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Dear husband,

I’m covering up my frustration right now, can you tell?

I’ve been picking fights with you over the last few months. I kept saying, drink less, spend less time on your phone, parent morebetter.

I was right to want these things, but it was wrong to ask so angrily.

You’re doing your best.

Somewhere in the last 18 monthsbetween managing debt from our business and the stress of two young kids and me trying to make sense of what it means to be a stay-at-home mom (still)we got lost. I stopped trusting you. I stopped believing you were doing your best in our marriage, and you stopped trying to prove me wrong.

I demanded more because I know you’re capable of it. I kept repeating, “I know we can be better,” but in my dissatisfaction, you felt conditionally loved.

Maybe it felt like I could only love you if you’d be different.

A week before we learned we’d be spending an indefinite future together in a shelter-in-place order in our community, I asked you for marriage therapy. You said no.

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We’d been fighting over something small again and I said, “We need help.”

“A stranger on the internet isn’t going to fix us,” you said.

“What is then?” I questioned. 

“You need to get thicker skin.”

I get hurt by words easily, yes. You say mean things, too.

You think I need to be stronger, and I think you need to be nicer.

“How should I say it then, when you do something wrong?” I ask.

“Maybe don’t say anything at all,” is your reply.

We’re on a walk by the harbor, late afternoon sun reflecting off the windows of the boats, soft breeze and thawing snow warming the road.

“Can we put that away now?” I snap when you pull out your phone to send a text. It feels like the thousandth text today. I feel like you’re looking into a screen more than you’re looking at me.

You say no.

We walk in icy silence, six feet apart by choice, in the glow of the spring thaw.

I should have said, When you’re on your phone, I feel lonely.

You can’t hear me.

As we walk, I make a decision.

I chose to stop trying to make you into someone you’re not. I choose to not let your words hurt me anymore and not to ask for change when your actions come up short.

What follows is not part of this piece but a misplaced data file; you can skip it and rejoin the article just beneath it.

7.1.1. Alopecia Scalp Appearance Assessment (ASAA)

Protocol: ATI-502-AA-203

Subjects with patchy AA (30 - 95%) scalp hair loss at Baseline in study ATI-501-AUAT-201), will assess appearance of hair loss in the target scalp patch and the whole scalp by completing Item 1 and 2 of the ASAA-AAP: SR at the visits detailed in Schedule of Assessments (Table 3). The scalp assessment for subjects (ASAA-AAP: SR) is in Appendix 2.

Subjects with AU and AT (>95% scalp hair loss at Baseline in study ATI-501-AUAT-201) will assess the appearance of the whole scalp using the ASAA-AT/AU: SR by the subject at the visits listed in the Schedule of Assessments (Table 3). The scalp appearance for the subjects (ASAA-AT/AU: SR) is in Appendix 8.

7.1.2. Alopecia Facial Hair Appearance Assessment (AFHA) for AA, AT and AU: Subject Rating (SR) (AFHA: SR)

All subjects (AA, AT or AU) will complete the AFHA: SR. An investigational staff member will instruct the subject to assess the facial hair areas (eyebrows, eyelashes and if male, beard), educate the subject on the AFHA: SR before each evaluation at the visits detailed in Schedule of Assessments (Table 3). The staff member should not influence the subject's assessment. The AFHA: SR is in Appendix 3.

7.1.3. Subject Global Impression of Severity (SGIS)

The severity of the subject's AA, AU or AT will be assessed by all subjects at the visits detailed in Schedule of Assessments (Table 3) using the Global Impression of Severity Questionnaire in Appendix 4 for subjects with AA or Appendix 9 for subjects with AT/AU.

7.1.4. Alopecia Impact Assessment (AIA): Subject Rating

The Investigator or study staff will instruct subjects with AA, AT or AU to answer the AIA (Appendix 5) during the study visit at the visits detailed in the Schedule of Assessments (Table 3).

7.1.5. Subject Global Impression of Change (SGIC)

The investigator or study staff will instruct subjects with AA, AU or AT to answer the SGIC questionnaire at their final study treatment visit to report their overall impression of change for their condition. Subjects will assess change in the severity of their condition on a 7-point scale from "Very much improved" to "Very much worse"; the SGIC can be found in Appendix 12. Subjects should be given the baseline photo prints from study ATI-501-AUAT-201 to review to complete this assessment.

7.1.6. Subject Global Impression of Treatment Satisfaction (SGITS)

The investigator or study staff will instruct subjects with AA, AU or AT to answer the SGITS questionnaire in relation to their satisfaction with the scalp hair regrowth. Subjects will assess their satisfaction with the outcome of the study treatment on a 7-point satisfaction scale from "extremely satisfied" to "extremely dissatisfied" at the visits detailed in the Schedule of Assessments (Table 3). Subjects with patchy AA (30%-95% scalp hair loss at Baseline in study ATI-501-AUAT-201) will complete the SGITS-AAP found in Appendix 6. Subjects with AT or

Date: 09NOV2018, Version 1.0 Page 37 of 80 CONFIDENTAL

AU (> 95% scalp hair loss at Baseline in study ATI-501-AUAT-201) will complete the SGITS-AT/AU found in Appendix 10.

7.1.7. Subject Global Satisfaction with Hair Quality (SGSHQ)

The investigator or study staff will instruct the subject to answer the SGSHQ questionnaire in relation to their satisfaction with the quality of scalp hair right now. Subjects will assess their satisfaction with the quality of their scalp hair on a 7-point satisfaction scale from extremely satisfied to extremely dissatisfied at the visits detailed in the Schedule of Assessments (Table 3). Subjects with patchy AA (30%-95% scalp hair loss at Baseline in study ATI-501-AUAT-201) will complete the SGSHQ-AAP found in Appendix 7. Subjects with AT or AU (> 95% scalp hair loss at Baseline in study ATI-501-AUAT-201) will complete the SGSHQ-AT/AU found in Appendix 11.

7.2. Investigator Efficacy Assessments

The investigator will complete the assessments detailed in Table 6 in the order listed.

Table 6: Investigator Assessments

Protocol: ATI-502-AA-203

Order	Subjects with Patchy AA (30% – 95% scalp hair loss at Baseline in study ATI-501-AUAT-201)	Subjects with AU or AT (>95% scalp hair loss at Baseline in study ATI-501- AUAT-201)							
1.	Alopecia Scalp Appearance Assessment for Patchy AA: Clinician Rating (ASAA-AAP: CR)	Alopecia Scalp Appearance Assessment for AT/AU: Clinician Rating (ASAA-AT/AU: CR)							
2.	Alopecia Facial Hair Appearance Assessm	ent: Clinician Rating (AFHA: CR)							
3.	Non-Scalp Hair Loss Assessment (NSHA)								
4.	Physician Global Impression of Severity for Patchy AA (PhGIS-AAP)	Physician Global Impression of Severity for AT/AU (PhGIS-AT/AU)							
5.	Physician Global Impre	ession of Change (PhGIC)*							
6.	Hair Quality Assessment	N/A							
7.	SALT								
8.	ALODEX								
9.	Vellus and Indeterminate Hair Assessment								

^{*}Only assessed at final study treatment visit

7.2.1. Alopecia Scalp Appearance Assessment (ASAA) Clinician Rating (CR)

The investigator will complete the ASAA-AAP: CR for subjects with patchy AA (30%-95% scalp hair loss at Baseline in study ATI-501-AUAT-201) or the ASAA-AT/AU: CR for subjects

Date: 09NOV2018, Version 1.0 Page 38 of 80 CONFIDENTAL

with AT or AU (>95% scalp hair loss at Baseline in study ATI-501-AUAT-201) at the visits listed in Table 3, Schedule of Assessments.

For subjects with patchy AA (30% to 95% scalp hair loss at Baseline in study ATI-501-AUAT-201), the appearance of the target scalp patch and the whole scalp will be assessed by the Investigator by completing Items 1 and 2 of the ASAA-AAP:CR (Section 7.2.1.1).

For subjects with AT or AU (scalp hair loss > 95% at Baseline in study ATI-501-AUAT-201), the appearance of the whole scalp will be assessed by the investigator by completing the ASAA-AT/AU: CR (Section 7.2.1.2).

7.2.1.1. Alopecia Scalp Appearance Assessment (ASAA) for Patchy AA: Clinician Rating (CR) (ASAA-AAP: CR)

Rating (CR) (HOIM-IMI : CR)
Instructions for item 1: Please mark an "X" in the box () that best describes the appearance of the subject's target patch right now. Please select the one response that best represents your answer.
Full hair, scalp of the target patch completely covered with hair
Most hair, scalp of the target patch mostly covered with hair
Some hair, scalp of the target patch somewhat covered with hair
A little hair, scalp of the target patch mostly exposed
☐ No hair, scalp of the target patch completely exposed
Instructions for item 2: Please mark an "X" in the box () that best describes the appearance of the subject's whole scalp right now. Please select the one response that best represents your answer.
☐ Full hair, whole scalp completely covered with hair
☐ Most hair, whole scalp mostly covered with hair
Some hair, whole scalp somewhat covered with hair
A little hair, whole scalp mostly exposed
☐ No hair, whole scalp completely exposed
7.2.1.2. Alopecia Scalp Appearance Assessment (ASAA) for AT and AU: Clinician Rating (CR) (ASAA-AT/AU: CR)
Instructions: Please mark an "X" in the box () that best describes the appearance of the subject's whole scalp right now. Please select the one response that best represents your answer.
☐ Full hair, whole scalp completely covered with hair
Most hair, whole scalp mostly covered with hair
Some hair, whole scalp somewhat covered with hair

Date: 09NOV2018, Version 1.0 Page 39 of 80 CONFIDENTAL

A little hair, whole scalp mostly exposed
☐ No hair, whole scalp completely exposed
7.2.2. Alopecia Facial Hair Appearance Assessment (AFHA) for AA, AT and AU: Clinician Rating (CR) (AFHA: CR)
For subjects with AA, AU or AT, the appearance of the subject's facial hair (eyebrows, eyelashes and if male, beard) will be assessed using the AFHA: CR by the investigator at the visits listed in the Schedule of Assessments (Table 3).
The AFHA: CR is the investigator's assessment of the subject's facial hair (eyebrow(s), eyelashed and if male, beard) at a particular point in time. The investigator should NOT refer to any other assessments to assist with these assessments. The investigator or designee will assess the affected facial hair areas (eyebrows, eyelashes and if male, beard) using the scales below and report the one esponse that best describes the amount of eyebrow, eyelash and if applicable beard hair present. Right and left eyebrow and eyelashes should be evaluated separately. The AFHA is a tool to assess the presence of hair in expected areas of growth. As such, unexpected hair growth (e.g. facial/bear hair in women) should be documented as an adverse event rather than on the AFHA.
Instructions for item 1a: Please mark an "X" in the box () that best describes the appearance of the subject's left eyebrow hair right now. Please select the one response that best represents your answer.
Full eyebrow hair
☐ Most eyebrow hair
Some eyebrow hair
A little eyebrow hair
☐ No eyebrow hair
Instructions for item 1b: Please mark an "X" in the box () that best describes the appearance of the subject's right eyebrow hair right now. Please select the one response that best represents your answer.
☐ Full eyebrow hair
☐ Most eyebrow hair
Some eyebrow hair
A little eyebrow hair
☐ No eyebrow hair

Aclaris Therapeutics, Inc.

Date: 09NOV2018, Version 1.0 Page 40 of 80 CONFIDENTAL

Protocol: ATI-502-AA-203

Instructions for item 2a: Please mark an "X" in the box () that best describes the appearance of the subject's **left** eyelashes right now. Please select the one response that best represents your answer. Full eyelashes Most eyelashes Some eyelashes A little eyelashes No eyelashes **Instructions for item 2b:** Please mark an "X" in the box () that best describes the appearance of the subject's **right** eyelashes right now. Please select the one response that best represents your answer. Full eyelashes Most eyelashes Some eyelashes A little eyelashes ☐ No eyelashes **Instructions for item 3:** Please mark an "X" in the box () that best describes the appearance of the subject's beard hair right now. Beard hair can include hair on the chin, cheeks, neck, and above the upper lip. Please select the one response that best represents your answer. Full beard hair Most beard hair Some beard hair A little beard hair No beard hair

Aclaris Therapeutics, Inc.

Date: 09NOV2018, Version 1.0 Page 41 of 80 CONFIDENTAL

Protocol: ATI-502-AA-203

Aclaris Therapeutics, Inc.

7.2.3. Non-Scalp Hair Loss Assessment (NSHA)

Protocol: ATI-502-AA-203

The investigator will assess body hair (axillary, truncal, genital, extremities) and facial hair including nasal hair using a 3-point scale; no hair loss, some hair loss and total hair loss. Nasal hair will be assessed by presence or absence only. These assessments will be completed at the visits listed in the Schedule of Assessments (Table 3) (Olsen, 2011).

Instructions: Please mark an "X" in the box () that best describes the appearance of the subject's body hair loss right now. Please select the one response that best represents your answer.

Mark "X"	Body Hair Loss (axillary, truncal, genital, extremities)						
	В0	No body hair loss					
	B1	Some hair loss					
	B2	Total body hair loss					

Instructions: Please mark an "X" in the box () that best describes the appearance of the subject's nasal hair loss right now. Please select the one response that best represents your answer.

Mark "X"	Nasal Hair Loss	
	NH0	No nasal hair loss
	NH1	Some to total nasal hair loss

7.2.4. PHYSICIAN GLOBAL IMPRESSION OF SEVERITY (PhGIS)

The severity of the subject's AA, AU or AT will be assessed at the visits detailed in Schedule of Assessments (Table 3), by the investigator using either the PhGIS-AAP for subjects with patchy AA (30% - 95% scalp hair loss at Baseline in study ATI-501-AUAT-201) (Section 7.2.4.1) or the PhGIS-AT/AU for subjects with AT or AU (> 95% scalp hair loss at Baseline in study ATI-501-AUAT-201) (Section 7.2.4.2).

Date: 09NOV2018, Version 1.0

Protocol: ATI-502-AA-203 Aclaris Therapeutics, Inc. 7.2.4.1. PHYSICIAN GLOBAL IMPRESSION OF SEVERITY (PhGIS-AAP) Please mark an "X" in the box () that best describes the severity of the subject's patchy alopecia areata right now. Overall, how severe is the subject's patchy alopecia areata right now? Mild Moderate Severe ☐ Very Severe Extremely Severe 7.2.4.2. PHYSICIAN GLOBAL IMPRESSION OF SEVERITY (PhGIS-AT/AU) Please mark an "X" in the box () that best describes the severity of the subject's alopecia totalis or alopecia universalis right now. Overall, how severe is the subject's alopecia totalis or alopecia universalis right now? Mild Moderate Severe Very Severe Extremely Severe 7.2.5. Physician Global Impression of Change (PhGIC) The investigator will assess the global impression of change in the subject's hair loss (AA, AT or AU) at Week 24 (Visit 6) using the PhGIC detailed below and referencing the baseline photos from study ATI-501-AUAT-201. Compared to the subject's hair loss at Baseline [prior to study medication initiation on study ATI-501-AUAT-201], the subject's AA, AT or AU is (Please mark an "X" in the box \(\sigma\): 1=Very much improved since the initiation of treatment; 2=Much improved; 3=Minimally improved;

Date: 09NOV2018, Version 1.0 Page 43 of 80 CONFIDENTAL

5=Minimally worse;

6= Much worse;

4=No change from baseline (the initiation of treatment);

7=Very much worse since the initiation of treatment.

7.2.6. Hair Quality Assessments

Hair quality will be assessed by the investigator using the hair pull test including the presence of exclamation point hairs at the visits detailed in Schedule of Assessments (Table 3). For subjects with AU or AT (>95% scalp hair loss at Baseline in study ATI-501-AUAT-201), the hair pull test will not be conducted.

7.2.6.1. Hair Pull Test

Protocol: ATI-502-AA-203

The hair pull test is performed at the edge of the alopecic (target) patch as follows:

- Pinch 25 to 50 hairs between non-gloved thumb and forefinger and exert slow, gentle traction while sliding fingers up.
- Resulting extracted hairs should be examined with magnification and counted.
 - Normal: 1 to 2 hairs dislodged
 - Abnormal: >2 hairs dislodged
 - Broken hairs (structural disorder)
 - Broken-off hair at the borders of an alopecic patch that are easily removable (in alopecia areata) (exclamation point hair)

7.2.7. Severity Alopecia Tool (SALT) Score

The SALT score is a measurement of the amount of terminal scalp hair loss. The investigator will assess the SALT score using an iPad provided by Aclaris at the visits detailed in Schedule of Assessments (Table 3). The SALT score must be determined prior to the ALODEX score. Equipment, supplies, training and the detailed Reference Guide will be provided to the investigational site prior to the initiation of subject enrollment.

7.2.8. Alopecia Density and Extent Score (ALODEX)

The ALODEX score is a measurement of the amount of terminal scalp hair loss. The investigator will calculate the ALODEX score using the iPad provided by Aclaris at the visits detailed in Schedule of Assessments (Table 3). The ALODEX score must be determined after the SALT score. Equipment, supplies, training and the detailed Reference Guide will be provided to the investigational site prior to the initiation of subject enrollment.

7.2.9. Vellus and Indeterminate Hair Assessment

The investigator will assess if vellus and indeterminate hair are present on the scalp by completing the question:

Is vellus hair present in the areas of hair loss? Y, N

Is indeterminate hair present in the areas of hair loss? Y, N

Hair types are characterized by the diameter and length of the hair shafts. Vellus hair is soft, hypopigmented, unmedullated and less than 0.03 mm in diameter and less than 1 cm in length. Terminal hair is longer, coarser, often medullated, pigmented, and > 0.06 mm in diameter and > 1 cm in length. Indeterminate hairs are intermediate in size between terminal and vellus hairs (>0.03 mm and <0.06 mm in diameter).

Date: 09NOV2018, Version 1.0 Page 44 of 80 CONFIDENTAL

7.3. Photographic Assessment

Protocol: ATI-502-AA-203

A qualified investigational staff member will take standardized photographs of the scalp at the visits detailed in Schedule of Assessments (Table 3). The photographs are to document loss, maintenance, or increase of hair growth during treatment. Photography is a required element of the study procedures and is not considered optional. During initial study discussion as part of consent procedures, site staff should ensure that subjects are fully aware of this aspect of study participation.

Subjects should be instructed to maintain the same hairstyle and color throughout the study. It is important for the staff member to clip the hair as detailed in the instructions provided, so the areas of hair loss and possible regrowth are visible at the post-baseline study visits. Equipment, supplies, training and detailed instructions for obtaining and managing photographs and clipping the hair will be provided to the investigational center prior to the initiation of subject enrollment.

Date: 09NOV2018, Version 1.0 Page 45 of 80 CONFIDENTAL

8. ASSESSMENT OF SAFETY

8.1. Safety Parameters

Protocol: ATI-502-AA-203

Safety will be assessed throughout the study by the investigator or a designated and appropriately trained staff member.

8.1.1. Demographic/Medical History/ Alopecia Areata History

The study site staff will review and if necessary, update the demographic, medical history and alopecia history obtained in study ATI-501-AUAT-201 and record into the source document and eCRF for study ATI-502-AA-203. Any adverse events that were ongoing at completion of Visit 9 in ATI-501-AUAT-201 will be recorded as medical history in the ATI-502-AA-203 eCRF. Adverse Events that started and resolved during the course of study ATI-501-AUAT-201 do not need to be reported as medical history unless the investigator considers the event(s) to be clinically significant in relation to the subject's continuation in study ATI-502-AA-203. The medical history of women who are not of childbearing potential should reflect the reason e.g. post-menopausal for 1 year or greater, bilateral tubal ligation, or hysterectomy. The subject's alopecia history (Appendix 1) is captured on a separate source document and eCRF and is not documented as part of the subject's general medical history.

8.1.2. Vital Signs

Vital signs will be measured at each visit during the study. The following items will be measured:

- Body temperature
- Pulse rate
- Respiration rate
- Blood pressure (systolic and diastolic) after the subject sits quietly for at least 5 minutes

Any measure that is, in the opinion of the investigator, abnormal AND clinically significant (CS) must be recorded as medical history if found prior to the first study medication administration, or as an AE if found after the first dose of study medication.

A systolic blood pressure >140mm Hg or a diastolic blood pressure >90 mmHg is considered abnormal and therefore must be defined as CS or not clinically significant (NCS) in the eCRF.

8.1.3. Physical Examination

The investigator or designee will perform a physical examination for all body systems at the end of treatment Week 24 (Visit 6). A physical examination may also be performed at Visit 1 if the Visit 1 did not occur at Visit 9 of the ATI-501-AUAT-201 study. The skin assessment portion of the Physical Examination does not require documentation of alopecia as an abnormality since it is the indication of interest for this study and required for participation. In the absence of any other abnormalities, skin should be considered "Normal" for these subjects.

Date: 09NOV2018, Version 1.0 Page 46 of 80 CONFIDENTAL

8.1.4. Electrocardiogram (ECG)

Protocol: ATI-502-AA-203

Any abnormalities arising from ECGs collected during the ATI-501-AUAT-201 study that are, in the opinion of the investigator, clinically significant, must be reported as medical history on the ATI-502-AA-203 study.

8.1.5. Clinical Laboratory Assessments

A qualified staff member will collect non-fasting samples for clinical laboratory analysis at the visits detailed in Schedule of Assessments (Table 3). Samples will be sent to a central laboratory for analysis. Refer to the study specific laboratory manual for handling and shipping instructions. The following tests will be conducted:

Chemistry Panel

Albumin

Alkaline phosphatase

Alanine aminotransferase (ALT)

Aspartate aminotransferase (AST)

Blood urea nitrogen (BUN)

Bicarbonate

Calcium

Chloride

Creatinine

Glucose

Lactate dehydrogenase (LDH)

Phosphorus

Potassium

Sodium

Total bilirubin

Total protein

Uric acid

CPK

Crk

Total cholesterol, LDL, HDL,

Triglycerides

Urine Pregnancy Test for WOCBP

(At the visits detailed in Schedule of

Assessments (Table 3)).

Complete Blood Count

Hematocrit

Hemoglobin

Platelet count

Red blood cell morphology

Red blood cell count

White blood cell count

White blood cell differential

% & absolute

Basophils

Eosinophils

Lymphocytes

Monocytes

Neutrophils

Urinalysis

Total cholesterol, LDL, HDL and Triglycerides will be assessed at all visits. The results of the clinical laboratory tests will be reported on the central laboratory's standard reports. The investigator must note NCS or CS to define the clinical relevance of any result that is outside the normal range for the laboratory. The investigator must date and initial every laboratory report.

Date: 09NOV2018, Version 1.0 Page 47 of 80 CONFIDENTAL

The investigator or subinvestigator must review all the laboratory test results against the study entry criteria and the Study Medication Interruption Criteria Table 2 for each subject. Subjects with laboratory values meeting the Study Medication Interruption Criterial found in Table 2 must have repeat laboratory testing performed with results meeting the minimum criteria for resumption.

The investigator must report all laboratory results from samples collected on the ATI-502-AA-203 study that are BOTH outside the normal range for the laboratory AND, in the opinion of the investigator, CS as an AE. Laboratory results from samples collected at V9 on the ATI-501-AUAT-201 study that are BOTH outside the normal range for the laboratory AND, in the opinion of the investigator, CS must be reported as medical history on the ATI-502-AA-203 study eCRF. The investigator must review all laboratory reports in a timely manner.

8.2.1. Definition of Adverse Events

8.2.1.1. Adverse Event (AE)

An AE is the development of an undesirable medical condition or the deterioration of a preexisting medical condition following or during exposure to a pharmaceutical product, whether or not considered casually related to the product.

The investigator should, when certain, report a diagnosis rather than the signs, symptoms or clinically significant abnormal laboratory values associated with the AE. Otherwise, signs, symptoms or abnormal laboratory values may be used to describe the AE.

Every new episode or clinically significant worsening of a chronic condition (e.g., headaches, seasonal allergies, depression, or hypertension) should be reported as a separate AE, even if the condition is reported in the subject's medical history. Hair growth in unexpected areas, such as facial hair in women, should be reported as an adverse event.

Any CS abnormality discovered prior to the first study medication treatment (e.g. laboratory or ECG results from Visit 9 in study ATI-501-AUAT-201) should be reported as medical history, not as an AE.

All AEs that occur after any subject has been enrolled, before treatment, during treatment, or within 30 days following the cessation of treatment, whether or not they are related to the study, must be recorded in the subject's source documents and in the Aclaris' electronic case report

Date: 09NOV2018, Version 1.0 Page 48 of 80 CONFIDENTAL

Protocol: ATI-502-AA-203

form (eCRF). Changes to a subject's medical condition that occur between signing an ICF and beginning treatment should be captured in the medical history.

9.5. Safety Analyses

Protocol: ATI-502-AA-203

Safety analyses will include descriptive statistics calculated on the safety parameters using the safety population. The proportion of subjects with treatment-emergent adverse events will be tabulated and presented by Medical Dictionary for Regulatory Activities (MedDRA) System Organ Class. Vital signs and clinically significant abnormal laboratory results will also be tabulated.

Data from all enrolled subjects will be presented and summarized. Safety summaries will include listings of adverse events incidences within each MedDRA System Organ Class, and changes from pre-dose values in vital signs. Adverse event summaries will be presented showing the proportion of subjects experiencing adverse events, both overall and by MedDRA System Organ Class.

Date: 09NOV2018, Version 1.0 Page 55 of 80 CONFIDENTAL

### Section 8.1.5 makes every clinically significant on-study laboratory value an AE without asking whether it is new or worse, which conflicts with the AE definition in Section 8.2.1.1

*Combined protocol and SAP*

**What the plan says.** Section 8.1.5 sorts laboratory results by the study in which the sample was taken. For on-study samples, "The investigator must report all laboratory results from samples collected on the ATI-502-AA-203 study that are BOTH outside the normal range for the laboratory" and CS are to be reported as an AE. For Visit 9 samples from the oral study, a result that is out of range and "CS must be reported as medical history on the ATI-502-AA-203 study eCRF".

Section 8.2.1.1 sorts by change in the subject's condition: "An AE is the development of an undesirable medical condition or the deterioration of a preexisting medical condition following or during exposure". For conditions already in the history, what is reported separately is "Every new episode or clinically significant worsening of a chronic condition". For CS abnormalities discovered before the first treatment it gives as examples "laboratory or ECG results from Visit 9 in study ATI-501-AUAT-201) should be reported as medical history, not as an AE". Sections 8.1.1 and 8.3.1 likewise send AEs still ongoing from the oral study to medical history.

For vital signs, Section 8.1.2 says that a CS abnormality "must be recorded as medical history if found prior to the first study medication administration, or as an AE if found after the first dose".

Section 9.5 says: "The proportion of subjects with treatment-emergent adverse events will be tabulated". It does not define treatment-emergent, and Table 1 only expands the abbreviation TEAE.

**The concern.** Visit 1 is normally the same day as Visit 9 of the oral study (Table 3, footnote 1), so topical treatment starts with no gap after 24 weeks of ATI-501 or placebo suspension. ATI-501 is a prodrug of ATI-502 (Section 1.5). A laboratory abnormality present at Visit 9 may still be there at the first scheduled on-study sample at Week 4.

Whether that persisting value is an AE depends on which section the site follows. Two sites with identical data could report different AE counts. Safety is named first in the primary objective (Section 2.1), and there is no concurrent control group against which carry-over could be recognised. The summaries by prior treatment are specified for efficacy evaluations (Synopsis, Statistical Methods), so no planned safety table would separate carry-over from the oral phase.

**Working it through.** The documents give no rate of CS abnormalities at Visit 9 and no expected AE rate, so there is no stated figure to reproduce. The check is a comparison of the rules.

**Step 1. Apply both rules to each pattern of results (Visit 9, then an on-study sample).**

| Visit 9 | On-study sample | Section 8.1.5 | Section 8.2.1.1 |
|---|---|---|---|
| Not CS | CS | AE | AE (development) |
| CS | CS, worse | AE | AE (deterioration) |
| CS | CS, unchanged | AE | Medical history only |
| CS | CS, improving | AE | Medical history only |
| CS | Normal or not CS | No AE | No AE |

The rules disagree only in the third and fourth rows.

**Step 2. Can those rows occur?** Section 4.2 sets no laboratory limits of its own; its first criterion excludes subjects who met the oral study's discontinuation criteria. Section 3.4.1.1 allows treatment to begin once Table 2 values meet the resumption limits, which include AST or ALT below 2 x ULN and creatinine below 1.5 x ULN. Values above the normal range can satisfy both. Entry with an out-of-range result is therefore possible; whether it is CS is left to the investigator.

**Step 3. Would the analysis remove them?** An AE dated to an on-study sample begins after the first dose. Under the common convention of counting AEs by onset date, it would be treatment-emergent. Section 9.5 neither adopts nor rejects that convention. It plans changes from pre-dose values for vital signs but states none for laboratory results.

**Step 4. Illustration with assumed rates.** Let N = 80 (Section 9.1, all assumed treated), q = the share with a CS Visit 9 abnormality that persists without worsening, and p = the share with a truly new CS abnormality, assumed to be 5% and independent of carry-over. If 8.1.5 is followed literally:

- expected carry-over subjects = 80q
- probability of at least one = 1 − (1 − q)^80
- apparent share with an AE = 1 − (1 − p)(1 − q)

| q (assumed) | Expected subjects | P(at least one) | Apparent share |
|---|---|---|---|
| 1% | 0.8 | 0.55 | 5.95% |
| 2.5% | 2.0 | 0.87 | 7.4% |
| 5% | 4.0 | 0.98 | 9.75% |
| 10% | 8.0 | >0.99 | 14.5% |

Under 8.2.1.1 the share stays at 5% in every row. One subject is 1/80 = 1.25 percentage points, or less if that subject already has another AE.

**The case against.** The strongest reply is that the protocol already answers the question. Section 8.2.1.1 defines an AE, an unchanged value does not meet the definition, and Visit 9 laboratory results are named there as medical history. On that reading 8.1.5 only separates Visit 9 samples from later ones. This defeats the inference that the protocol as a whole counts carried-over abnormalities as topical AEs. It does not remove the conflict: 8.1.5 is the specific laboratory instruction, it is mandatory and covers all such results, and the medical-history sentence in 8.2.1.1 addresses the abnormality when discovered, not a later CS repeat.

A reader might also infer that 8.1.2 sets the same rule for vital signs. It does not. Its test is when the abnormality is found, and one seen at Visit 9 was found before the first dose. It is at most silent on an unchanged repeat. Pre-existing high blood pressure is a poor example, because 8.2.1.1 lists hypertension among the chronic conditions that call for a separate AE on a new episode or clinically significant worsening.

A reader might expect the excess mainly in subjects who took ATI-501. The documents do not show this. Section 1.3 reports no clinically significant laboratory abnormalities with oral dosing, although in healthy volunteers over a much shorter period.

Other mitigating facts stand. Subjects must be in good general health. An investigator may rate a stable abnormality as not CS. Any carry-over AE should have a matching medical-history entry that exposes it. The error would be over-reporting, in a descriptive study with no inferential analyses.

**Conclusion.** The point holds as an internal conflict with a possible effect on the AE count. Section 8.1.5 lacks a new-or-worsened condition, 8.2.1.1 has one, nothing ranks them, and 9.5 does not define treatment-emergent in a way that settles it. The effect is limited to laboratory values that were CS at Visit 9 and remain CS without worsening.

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Does this mean I need to become numb? Maybe. This doesn’t strike me as a healthy way to live, but I don’t know what else to do.

I know we can’t keep fighting.

At night watching our fears unfold on the news, you finish the last glass of wine from the bottle and reach for the Costco-sized whiskey bottle in the cupboard above the fridge. I read my book quietly. Perhaps now isn’t the time for an intervention.

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I’ll work on my own stuff instead: less stress-snacking, more workout challenges with friends. Taking care of myself gives me strength. Letting go of regulating your self-care feels better, too.

I slide out of bed early to grind coffee beans and heat the kettle before you can get it to it. You say thank you with surprise in your face when I hand you your coffee, half-full just like you like it so it doesn’t get cold.

I hug you in the kitchen for no reason.

“It’s so nice we’re getting along now,” you say. I give you a tiny smile.

I wonder: Are we really getting along or is this all fake? Will it come crashing down?

I remember asking my mom what the word genuine meant when I saw it stamped on the back of my wristwatch when I was in grade school. She said it meant real and good. Genuine leather. I remember thinking, I want to be a genuine person.

Slowly, real or otherwise, the peace in our home sinks into the dry soil of my body.

I, too, enjoy not fighting. Our son sleeps better at night than he ever has. He’s being nicer to his sister, throwing fewer tantrums. I wonder if our thinly veiled disrespect toward each other in our regular life hurt him more than we realized.

I’m listening to the Marriage Therapy Radio podcast. The host says, “Let’s die on fewer hills in our marriage.”

Maybe I’m not being fake, just dying on fewer hills now. Maybe I’m choosing our relationship over being right for the first time in too long.

What if I reframe this shift in perspective as my radical acceptance? I take you as you are, husband, even though I still want more.

I can love you and want change. Not love you if only you’d change.

Being forced at home together softens me.

We don’t have the armor of busy schedules to protect us anymore so we can either blow up or become gentle. In my softness I find peace.

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I pray one day I can share all this with you, my husband, from the strong place of a healed marriage, but I don’t know what’ll happen to us. I can’t predict next week, let alone next year.

I don’t know if this season will make us stronger or give me the certainty that our relationship is beyond repair, but I feel a deep strength anyway. I’ll be OK no matter what.

Till then I’ll be as loving, accepting, and peaceful as this stuck-at-home mama can be. I pray for peace in all marriages right now. We can only change from the inside.

So God Made a Mother book by Leslie Means

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